The path to speed isn't the same for everyone. For Becs Gentry, a Peloton Tread instructor, ultra marathoner and running coach, the path to an impressive 2:37:01 NYC Marathon finish time was built using her secret weapon: the Peloton Tread.
Most marathon runners log the majority of their training miles on the road, but Gentry is breaking the rules of marathon training (and breaking records) by mixing up her outdoor workouts with some serious indoor runs. By combining indoor and outdoor running, Gentry has proven that the once unappreciated treadmill can have a serious place in marathon training. It may even be the key to reaching that coveted PR.
While you can now find Gentry in NYC leading packs of runners through running and strength workouts for Peloton, Becs hasn't always been busting out miles on the Tread. Born in Great Britain, she began running as a member of her high school cross-country team. Running became a more serious passion in 2012 when she was living in Brighton, England, and began discovering beautiful coastal running routes that offered her an opportunity to escape a job she didn’t enjoy. Gentry explains: “I would run to free my mind… with no watch, no phone, just the sheer pleasure of the freedom it gave me in my mind.” Her first road marathon was in April 2016 in Rome. She finished with a 3:27:48 time and a hunger for more racing.
Since 2016, Gentry has completed 7 marathons, including: Rome, London, Berlin, Chicago, Hong Kong, Boston and New York. In addition, she has competed in numerous 1-mile, 5k, 10k, half marathon and ultra marathon distances. As she added marathons to her resume, Gentry explains: “I discovered a new layer to my confidence in my speed and I channeled that into my NYC training.” While preparing for the 2019 NYC Marathon, Gentry was not afraid to get uncomfortable. She trained hard, logging miles and speedwork on the Tread while also doing extended tempo runs outside in the hot NYC summer heat.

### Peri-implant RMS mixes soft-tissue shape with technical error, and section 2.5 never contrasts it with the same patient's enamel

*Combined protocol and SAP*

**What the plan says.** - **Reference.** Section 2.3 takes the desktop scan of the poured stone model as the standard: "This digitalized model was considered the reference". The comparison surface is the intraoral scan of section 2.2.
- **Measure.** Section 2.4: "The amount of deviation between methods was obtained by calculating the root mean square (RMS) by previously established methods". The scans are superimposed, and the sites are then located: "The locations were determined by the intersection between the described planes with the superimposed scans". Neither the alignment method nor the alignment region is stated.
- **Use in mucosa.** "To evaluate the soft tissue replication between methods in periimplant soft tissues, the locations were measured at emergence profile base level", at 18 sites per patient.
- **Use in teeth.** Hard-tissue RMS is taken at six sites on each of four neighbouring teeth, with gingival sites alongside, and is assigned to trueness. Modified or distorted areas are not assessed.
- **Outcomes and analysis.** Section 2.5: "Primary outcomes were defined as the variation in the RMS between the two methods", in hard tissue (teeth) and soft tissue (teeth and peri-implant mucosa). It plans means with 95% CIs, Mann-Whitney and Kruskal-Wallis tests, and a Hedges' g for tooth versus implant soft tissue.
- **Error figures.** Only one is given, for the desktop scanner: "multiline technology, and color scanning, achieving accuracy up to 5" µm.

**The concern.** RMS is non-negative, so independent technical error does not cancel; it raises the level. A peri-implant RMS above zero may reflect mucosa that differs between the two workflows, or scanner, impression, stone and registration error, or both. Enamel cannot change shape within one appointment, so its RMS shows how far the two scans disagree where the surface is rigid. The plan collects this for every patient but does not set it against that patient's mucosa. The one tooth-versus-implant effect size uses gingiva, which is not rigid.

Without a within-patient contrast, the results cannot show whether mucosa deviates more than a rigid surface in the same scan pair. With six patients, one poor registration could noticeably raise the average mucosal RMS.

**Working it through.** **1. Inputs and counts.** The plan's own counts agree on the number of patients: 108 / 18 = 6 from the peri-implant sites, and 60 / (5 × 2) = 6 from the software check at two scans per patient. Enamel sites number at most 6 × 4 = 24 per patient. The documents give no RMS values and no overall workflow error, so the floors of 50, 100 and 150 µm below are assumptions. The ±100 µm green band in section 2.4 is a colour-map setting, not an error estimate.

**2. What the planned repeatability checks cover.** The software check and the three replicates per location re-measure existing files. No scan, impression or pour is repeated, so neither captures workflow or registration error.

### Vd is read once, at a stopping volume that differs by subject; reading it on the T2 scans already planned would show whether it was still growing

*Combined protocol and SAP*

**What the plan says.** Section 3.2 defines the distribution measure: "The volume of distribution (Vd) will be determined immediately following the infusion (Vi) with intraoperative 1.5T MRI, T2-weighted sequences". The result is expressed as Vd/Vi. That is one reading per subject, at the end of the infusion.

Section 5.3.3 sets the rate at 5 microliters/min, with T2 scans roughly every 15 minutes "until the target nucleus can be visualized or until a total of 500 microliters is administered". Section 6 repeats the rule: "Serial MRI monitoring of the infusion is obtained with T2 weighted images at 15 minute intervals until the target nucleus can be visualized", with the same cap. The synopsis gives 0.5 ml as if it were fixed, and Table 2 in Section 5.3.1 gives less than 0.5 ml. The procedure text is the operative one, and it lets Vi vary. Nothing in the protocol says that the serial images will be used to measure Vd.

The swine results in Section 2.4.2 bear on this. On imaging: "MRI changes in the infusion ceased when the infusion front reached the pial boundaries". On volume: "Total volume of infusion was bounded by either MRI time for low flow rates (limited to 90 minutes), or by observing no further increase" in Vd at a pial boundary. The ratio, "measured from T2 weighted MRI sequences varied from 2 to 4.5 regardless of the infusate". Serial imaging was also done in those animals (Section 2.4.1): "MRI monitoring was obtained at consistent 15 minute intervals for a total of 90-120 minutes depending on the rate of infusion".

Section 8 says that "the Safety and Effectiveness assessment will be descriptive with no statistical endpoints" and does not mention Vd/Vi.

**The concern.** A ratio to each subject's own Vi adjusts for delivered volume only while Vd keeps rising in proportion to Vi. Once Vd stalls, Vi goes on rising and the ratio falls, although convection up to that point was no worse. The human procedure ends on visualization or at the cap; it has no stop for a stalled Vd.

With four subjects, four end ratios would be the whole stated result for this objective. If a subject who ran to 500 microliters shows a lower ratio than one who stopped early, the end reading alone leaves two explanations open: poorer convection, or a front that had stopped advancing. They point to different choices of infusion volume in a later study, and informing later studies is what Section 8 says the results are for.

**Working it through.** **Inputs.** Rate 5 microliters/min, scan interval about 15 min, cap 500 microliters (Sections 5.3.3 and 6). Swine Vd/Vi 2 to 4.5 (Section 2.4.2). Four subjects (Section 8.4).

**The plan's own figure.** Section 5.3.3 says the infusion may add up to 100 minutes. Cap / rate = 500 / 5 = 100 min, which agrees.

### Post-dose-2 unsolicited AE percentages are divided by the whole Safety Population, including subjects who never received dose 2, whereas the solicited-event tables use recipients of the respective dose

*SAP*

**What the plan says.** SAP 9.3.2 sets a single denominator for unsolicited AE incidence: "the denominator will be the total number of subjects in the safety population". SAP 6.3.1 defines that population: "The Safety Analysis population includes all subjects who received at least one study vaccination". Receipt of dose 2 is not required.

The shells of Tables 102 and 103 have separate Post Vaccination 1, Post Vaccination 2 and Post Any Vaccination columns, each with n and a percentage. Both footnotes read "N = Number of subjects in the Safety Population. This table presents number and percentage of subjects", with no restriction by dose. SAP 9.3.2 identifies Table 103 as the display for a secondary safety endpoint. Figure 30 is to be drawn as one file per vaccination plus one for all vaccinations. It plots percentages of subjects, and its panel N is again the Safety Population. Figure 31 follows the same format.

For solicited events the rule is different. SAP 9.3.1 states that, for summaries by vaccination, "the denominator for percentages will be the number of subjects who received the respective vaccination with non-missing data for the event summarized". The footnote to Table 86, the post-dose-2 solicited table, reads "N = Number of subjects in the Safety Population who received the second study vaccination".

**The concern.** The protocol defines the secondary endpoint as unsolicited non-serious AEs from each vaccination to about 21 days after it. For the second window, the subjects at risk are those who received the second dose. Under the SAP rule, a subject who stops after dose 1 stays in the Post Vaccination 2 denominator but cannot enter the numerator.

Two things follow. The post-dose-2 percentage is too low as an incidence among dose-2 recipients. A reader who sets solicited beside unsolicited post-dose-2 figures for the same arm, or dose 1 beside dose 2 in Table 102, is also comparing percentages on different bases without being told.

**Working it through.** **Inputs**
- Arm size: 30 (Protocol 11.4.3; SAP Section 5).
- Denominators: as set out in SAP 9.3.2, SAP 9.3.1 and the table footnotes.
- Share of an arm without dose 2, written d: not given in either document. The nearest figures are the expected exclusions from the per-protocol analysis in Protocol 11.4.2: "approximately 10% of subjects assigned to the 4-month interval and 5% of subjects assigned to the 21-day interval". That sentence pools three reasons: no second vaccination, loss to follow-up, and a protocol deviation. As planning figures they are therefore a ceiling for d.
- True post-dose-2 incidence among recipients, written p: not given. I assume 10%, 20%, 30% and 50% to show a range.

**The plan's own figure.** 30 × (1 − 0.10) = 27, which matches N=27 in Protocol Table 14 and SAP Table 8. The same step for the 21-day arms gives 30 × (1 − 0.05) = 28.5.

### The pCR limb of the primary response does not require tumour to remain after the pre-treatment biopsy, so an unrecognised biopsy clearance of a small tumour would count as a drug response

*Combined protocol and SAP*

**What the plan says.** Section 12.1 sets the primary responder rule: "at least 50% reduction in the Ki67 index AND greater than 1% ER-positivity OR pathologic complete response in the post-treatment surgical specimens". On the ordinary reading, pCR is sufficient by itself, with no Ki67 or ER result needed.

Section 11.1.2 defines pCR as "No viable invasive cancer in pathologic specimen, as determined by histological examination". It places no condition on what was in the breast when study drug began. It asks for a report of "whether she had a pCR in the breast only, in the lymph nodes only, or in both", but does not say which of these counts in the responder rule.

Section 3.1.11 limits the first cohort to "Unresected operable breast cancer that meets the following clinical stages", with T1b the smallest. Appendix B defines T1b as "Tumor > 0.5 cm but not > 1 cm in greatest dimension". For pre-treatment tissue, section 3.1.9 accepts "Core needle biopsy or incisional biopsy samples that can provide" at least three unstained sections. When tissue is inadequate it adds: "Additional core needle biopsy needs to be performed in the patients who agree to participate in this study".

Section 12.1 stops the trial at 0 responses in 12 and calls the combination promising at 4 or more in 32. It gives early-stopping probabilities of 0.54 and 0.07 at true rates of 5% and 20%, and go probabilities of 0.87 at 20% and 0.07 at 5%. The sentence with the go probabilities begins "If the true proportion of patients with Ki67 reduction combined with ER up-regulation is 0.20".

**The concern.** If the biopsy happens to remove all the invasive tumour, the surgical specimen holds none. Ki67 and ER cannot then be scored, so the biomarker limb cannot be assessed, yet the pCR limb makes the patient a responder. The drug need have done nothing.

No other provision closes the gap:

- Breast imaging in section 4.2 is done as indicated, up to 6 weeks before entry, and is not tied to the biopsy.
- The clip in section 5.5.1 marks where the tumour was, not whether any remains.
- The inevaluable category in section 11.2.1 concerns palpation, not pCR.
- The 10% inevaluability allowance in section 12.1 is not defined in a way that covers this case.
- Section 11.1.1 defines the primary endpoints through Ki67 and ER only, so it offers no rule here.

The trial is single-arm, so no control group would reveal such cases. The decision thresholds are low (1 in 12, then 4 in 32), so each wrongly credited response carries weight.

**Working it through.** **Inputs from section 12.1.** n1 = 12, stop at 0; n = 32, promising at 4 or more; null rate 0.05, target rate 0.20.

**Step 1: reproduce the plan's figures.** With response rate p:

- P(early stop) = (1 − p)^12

Needless to say, her confidence and fearlessness in tackling tough Tread workouts paid off. Gentry finished the NYC Marathon with a PR-smashing 2:37:01 time. She attributes her success to the many miles she pushed it on the Tread. “Treadmill running is a brilliant place to learn patience with your running and understanding your pace.” Gentry notes that inputting a speed into the treadmill forces runners to hold onto it for a given period of time, whether it be a short interval or a longer steady state run. “The treadmill,” Gentry explains, “tests the mind against strength and boredom -- it leaves little else to focus on aside from your run and getting to know how it feels, which is imperative for runners of all levels.”
According to Gentry, the Tread also provides you with an uninterrupted run option. There are no stop lights, no intersections to cross and no people to dodge. Additionally, you can practice drinking or eating at specific points in time to get ready for race day -- a learned skill that every distance runner must acquire.